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OBJECTIVE: To compare the surgical and histological outcomes of diaphragmatic peritonectomy vs. full thickness resection with pleurectomy during Visceral-Peritoneal Debulking. METHODS: Service evaluation protocol (Trust number 3265). All patients with stage IIIC-IV ovarian cancer who had diaphragmatic surgery between April 2009 and November 2013 were included. Clinical notes and histology reports were reviewed. Additional histology sections were undertaken. Patients were divided in Groups 1 (peritonectomy) and 2 (pleurectomy). The outcomes of interest were: surgical (intra- and post-operative morbidity, pulmonary morbidity, mortality, rate of complete resection) and histological (rate of diaphragmatic peritoneum, muscle and pleural involvement, rate of microscopic diaphragmatic free margins). RESULTS: Sixty four patients had diaphragmatic peritonectomy (Group 1), 36 patients full thickness diaphragmatic resection with pleurectomy (Group 2). There was no significant difference in the rate of mortality (3% in both groups), overall intra- and post-operative morbidity (32.8% vs. 38.8%), pulmonary morbidity (9.3% vs. 19%, P=0.14). Histology showed tumor invasion in the diaphragmatic peritoneum (96%), muscle (28%) and pleura (19.4%). Microscopic free margins were seen in 86% vs. 92% in Groups 1 and 2. CONCLUSIONS: Our study demonstrated that, in patients with ovarian cancer, diaphragmatic involvement extends to the muscle in almost 30% and to the pleura in 20% of the patients. Overall and specific morbidity was not significantly different when comparing peritonectomy vs. pleurectomy.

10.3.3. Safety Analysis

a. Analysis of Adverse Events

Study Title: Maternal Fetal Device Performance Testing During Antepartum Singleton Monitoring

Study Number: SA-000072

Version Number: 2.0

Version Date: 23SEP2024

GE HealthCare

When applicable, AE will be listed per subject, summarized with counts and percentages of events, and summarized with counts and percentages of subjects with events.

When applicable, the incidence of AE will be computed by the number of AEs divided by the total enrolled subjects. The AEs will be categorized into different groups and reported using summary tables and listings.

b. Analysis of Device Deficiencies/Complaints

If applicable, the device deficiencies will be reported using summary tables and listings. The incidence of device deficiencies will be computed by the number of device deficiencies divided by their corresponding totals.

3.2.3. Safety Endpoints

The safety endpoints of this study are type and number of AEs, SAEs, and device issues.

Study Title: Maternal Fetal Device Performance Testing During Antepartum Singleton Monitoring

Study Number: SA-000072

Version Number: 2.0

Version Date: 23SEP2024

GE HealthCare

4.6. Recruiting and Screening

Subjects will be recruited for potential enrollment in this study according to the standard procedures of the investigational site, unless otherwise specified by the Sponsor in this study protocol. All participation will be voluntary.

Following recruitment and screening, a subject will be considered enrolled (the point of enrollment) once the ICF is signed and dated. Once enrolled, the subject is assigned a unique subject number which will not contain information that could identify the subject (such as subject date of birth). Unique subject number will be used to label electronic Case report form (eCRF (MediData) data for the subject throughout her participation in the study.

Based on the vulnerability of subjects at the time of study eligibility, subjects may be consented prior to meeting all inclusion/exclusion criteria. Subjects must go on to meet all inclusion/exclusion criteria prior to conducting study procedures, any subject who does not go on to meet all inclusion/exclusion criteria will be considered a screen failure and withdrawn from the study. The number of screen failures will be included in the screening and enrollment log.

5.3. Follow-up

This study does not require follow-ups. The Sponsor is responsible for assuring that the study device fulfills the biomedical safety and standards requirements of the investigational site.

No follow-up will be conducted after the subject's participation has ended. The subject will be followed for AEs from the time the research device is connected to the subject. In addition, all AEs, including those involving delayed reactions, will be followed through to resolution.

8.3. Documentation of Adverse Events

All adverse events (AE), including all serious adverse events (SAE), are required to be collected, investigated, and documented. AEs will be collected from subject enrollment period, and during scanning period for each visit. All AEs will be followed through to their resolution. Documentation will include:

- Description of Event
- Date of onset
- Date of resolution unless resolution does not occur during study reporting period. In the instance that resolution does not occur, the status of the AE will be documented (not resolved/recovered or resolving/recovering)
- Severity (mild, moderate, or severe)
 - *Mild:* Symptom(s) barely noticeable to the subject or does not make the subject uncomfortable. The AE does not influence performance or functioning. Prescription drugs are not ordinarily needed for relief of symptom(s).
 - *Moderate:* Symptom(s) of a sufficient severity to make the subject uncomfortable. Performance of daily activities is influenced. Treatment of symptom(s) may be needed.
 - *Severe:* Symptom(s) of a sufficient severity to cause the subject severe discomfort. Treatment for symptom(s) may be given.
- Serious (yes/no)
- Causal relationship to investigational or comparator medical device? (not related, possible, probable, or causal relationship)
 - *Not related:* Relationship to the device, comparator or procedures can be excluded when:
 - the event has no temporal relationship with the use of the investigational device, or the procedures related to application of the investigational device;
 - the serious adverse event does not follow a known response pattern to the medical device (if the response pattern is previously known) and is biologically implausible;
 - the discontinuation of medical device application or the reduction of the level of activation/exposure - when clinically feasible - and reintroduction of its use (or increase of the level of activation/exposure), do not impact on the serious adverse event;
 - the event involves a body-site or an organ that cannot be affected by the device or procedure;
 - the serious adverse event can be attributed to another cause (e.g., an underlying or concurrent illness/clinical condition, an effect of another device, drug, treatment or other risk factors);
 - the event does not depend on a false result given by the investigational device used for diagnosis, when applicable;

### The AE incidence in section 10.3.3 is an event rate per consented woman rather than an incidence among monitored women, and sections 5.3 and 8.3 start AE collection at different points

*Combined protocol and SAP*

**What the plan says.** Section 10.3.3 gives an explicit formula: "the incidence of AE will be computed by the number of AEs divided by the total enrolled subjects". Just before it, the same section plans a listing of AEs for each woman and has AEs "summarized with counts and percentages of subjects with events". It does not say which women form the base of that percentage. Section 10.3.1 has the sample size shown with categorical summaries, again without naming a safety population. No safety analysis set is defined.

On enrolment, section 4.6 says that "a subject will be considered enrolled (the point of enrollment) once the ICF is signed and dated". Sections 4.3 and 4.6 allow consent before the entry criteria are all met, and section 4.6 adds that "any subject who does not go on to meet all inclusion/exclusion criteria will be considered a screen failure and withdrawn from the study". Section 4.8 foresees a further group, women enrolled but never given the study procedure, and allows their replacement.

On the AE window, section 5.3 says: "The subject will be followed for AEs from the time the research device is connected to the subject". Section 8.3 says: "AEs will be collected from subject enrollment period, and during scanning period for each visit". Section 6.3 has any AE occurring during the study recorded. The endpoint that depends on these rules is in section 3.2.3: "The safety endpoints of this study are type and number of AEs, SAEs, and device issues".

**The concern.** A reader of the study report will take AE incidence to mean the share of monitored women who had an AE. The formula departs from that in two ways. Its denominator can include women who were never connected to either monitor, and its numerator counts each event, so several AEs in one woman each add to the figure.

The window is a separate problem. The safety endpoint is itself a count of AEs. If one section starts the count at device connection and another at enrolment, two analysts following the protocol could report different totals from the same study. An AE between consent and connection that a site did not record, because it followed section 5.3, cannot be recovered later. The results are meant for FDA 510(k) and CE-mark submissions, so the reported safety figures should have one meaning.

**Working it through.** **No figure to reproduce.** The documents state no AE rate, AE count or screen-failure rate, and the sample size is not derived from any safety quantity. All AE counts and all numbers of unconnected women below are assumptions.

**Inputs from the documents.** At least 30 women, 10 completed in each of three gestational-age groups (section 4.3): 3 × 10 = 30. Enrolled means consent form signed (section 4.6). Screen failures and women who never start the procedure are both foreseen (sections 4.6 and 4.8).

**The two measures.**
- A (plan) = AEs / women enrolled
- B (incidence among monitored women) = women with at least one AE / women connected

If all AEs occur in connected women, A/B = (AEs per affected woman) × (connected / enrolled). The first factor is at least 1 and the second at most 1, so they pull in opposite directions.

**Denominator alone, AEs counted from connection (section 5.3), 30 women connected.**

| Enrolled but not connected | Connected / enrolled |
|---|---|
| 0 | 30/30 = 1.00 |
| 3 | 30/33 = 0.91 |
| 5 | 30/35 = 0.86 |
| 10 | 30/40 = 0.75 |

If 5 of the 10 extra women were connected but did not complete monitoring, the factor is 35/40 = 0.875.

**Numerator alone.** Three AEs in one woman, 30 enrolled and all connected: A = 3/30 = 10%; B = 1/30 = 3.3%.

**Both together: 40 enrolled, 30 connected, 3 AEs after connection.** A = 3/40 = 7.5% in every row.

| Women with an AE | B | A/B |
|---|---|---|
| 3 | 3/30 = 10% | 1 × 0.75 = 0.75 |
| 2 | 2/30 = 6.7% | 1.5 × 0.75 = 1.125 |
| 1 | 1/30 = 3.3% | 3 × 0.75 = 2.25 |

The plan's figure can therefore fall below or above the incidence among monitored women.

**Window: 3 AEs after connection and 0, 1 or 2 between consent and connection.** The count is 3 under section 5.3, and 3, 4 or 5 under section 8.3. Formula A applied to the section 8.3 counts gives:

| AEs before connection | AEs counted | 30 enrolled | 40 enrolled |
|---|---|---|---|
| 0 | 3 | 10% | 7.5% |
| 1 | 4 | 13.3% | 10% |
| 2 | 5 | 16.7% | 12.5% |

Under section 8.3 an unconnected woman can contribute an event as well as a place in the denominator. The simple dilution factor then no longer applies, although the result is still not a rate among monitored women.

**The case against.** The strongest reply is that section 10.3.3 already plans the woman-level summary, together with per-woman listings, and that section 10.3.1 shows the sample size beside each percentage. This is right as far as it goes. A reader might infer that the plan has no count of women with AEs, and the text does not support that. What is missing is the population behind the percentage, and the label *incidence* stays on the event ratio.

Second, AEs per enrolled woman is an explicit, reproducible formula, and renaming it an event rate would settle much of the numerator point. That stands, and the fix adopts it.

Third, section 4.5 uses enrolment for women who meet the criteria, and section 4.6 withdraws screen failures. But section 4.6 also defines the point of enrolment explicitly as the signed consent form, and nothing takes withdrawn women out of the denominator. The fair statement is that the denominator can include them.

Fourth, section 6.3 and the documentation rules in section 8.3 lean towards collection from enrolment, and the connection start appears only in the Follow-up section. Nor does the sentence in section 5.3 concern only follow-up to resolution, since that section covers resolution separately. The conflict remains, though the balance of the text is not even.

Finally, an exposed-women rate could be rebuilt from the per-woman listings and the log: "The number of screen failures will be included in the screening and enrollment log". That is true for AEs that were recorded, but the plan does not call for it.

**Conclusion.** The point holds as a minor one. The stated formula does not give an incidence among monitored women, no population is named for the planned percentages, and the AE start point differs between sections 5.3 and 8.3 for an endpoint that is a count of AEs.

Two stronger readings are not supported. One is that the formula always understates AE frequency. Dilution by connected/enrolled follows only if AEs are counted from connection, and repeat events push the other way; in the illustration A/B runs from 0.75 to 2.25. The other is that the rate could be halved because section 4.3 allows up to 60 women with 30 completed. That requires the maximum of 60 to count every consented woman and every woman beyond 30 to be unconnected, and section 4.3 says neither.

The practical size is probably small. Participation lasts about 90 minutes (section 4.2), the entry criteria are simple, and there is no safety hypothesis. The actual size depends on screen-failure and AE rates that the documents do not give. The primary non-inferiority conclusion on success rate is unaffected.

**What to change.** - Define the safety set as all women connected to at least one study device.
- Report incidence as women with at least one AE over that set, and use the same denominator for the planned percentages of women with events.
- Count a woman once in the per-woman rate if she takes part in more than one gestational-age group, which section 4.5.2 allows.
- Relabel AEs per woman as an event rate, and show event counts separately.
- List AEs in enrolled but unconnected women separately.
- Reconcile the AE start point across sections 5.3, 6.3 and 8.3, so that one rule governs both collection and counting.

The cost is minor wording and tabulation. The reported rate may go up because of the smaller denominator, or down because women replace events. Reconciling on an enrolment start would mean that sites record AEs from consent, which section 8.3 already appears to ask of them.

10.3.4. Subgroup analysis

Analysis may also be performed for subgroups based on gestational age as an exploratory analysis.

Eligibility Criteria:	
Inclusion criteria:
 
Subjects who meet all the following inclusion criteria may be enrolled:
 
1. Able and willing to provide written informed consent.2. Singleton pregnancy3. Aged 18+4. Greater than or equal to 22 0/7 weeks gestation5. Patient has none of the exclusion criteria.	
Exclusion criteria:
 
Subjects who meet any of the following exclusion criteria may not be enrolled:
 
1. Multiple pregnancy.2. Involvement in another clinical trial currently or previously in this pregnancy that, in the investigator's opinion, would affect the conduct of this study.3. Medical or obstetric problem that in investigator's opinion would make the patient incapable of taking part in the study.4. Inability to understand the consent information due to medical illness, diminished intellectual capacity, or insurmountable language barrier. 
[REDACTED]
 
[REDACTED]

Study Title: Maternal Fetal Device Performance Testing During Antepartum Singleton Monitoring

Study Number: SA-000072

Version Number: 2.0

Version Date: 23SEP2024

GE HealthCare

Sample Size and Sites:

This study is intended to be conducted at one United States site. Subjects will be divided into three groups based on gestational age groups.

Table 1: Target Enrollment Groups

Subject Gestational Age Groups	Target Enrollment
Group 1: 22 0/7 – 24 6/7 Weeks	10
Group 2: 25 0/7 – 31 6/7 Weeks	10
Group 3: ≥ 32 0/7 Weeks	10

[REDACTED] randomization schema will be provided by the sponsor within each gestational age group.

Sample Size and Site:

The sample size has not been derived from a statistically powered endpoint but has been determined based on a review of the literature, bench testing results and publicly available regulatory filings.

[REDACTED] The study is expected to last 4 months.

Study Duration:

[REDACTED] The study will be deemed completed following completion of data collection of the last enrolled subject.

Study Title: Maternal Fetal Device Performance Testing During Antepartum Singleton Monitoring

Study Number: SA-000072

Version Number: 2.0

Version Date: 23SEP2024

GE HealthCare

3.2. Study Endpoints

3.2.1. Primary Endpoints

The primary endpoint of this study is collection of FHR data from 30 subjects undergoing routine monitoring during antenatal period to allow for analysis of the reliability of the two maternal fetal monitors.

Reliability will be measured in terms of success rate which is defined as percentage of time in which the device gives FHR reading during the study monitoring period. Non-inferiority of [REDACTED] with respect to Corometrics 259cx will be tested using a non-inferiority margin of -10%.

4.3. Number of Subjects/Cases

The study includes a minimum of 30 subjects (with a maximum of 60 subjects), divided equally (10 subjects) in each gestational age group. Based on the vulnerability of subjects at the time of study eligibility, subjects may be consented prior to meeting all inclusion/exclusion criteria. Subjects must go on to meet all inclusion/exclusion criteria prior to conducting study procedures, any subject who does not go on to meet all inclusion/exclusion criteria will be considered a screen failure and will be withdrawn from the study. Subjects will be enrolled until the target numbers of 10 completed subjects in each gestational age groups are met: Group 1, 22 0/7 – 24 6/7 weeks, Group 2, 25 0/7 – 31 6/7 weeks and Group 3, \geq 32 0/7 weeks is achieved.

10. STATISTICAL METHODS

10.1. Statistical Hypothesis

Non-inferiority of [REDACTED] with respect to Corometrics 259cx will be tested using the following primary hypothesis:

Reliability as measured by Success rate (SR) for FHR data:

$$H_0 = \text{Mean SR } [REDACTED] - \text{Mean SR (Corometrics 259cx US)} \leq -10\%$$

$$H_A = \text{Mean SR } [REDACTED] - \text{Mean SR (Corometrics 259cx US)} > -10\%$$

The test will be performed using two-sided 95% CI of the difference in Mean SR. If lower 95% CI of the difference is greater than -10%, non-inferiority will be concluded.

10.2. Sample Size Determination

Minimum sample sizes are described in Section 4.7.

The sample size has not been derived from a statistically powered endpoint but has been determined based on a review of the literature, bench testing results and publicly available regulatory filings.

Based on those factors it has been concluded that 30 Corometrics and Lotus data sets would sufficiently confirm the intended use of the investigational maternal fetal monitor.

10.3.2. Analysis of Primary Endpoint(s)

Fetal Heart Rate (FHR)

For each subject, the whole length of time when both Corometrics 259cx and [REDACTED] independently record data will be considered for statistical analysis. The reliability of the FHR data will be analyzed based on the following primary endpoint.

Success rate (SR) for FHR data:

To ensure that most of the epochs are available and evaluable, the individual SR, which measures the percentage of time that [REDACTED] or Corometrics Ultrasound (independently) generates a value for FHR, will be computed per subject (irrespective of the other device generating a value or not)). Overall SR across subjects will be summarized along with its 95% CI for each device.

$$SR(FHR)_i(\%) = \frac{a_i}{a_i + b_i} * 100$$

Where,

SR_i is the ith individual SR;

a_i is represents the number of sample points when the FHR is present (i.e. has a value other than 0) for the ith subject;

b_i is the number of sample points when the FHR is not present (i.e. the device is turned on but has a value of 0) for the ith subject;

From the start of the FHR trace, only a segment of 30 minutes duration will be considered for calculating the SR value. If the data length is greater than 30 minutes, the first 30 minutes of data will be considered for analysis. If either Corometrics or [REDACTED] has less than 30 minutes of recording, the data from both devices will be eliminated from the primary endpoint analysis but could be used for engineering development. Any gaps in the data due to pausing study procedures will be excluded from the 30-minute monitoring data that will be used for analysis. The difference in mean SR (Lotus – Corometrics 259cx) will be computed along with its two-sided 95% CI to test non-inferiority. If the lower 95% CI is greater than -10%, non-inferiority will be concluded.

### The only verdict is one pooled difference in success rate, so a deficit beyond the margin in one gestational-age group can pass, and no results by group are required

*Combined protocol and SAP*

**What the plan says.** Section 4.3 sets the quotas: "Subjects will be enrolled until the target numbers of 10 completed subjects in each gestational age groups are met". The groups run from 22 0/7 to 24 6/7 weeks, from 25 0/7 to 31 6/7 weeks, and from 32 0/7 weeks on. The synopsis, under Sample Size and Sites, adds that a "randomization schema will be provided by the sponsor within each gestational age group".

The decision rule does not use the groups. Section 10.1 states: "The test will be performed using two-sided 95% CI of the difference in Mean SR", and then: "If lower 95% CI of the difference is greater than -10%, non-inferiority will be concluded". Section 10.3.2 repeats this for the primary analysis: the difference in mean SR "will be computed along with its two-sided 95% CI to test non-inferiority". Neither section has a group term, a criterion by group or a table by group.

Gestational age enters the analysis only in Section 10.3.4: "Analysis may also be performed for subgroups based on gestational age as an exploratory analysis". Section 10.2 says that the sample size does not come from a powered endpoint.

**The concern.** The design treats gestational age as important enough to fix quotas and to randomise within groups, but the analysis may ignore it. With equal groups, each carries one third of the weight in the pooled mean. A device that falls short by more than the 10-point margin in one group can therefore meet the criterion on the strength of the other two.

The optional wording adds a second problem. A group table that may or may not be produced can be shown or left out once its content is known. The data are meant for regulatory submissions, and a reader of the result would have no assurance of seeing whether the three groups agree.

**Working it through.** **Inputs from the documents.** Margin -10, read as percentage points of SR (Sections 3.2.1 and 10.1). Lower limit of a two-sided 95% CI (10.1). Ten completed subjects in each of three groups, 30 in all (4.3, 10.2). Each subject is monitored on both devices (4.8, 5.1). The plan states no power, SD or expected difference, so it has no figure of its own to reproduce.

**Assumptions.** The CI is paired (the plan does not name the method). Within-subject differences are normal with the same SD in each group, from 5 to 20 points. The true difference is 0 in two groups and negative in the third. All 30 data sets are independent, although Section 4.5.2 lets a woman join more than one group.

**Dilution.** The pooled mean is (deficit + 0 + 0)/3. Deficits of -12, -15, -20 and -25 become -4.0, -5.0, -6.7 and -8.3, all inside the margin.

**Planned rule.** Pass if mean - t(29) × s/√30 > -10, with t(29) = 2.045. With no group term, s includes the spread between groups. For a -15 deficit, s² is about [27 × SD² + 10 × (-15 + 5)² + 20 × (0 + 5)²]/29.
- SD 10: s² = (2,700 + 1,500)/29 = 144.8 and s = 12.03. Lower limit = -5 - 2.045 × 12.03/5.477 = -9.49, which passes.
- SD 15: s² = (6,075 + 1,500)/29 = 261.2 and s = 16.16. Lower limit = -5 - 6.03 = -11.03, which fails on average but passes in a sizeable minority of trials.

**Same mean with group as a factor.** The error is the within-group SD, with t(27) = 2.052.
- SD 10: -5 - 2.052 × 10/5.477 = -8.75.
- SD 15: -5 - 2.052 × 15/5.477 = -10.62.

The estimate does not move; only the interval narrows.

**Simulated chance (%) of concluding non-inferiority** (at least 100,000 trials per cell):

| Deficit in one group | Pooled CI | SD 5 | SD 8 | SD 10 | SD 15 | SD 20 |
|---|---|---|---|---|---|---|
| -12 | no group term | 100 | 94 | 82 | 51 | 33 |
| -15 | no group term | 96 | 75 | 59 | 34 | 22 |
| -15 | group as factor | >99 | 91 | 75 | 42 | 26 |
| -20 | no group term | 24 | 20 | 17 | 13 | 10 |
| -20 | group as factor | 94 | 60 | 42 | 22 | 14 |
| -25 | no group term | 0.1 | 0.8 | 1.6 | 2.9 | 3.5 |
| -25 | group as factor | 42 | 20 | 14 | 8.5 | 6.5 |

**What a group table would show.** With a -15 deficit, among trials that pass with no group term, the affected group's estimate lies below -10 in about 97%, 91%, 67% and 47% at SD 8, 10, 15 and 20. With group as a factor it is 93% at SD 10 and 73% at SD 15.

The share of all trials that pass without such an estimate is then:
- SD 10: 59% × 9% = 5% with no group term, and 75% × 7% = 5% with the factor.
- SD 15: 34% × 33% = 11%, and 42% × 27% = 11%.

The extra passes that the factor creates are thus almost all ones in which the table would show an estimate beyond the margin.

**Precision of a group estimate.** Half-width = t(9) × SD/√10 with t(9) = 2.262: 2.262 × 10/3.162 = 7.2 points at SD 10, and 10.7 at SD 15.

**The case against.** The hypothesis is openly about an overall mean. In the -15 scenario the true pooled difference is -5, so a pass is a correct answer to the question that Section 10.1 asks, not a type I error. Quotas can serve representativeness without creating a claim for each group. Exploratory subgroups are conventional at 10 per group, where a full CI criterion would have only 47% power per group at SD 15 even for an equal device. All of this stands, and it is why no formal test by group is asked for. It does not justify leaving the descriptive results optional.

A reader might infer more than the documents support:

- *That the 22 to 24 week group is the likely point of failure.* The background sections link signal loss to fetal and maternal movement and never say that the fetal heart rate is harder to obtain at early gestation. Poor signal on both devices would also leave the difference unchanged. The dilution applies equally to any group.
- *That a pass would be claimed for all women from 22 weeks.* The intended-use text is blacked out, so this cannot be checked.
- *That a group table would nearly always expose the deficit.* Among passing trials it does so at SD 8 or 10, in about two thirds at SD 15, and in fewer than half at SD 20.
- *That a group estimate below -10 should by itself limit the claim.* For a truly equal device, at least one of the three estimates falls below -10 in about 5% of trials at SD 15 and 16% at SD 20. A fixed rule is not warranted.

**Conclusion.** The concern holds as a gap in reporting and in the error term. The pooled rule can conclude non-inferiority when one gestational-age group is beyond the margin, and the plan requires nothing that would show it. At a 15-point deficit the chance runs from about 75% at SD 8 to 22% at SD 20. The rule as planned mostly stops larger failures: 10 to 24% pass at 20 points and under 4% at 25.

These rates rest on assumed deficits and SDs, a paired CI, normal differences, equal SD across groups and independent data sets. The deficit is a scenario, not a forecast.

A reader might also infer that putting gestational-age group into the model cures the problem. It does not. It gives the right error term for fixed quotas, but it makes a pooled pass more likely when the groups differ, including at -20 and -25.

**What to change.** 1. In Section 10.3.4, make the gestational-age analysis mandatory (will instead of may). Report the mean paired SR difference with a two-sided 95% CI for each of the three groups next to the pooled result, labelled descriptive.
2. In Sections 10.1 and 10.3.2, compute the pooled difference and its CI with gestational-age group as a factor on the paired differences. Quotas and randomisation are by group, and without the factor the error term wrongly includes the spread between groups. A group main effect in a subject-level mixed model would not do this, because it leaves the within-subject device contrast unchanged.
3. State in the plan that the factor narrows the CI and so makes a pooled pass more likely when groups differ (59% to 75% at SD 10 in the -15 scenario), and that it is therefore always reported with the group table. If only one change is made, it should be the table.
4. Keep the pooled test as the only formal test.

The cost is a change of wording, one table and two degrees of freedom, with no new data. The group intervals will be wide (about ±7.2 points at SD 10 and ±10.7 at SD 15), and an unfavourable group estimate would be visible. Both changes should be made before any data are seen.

Original publication

DOI

10.1016/j.ygyno.2015.12.004

Type

Journal article

Journal

Gynecol Oncol

Publication Date

03/2016

Volume

140

Pages

430 - 435

Keywords

Adult, Aged, Aged, 80 and over, Cytoreduction Surgical Procedures, Diaphragm, Female, Humans, Middle Aged, Muscle Neoplasms, Neoplasm Staging, Neoplasm, Residual, Neoplasms, Glandular and Epithelial, Ovarian Neoplasms, Peritoneal Neoplasms, Peritoneum, Pleural Neoplasms, Survival Rate, Young Adult